The use of transponder code 1202 for VFR glider flights not in contact with ATC was instituted in 2012 to differentiate gliders from powered aircraft flying VFR and squawking 1200.
The expanded use of code 1202 to include gliders in contact with ATC was authorized in an internal FAA order updating elements of the National Beacon Code Allocation Plan.
“Due to the transponder equipment used by many gliders, changing beacon codes in flight can be a cumbersome process that diverts the pilot’s attention away from scanning for traffic,” it says. “In addition, because gliders often have very unique flight profiles, allowing VFR gliders to remain on code 1202 when in contact with ATC preserves the intent of that beacon code in alerting other aircraft as well as ATC to the presence of the glider.”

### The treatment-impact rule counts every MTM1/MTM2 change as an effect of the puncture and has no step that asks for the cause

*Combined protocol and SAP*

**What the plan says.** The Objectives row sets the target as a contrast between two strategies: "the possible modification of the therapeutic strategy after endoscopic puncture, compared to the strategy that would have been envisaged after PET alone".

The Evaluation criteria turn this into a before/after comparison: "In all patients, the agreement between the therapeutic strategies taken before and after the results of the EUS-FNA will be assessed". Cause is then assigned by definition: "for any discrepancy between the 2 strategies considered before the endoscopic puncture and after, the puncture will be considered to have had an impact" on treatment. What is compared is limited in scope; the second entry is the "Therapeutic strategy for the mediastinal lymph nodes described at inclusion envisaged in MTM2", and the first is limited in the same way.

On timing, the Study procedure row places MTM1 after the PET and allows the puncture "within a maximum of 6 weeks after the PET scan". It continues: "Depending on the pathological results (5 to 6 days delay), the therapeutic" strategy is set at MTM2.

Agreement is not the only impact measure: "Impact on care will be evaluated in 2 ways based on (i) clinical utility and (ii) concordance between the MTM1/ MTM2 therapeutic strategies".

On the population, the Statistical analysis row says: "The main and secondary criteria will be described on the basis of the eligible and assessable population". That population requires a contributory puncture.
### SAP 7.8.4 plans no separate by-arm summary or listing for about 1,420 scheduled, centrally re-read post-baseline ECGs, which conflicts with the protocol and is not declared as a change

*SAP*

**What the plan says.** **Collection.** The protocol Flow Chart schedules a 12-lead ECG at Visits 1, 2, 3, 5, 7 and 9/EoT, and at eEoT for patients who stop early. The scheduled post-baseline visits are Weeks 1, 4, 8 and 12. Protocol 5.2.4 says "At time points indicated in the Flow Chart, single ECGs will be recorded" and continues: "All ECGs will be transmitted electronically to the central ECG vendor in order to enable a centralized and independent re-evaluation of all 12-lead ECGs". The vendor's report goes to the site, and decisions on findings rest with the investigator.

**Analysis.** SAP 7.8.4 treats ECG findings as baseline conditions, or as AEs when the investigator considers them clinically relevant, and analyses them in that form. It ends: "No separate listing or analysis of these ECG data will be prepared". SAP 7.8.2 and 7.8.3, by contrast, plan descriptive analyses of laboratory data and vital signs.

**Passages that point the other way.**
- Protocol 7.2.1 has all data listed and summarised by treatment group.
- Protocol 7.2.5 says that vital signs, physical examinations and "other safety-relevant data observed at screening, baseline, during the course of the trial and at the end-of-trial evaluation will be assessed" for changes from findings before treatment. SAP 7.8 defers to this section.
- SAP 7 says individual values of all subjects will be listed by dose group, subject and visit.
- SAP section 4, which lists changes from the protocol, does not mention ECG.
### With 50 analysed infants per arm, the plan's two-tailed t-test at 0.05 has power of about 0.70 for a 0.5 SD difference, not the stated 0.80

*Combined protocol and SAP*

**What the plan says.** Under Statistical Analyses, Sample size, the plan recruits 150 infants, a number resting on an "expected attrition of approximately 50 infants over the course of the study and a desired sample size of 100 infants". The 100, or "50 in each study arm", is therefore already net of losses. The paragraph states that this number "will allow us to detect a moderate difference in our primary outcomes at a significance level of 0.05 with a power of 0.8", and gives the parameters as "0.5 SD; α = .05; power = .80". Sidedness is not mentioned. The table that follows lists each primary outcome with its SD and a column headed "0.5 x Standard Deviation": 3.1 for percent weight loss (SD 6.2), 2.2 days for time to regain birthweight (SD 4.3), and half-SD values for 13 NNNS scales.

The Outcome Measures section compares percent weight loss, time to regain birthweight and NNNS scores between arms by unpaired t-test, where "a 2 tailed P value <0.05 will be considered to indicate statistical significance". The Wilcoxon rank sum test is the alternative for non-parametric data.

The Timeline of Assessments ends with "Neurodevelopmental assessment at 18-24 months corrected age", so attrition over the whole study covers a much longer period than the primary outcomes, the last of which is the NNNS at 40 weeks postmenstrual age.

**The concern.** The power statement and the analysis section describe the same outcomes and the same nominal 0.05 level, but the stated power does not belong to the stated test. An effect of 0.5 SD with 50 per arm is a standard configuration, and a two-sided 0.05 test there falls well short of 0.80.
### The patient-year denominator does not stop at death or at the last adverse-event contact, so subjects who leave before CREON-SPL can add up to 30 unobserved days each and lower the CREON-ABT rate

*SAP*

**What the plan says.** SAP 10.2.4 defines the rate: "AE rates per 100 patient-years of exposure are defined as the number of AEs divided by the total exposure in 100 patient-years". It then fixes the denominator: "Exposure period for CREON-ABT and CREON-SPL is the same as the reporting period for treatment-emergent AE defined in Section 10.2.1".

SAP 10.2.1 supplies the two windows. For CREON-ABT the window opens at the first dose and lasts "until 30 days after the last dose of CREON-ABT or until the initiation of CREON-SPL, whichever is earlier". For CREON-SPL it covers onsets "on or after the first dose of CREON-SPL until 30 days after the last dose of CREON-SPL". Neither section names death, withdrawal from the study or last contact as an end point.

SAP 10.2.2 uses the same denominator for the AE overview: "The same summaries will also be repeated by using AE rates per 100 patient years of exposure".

AOPA welcomes the update, said Jim McClay, AOPA director of airspace, air traffic, and security.
“Gliders can make radical changes in flight direction to find lift, but they are unable to hold altitude if ATC were to issue instructions to do so,” he said.
Given those characteristics, it is crucial for ATC to be immediately aware from the transponder code being squawked that an aircraft in a traffic-separation scenario is a glider, he said.
In 2015 the FAA instituted a similar expansion of VFR transponder code 1200 for powered aircraft, authorizing its use by aircraft “that may or may not be in radio contact with an ATC Facility.”
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